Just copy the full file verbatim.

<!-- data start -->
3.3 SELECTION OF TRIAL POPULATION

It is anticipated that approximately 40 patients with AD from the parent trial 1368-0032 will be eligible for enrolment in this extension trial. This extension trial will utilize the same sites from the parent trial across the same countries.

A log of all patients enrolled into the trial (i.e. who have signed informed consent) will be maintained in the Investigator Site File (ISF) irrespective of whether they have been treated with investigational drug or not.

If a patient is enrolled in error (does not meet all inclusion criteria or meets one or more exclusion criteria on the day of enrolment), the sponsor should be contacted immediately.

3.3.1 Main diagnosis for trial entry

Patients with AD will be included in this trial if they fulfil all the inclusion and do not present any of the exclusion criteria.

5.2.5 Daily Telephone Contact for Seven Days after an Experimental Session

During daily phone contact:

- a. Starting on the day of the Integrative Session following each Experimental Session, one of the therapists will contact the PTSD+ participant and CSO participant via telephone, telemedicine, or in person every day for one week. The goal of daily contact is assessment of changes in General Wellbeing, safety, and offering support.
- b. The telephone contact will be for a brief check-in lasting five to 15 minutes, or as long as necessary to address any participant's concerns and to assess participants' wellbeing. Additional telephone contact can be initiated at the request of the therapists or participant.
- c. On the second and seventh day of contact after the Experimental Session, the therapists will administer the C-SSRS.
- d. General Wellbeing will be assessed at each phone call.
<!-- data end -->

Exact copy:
3.3 SELECTION OF TRIAL POPULATION

It is anticipated that approximately 40 patients with AD from the parent trial 1368-0032 will be eligible for enrolment in this extension trial. This extension trial will utilize the same sites from the parent trial across the same countries.

A log of all patients enrolled into the trial (i.e. who have signed informed consent) will be maintained in the Investigator Site File (ISF) irrespective of whether they have been treated with investigational drug or not.

If a patient is enrolled in error (does not meet all inclusion criteria or meets one or more exclusion criteria on the day of enrolment), the sponsor should be contacted immediately.

3.3.1 Main diagnosis for trial entry

Patients with AD will be included in this trial if they fulfil all the inclusion and do not present any of the exclusion criteria.

5.2.5 Daily Telephone Contact for Seven Days after an Experimental Session

During daily phone contact:

- a. Starting on the day of the Integrative Session following each Experimental Session, one of the therapists will contact the PTSD+ participant and CSO participant via telephone, telemedicine, or in person every day for one week. The goal of daily contact is assessment of changes in General Wellbeing, safety, and offering support.
- b. The telephone contact will be for a brief check-in lasting five to 15 minutes, or as long as necessary to address any participant's concerns and to assess participants' wellbeing. Additional telephone contact can be initiated at the request of the therapists or participant.
- c. On the second and seventh day of contact after the Experimental Session, the therapists will administer the C-SSRS.
- d. General Wellbeing will be assessed at each phone call.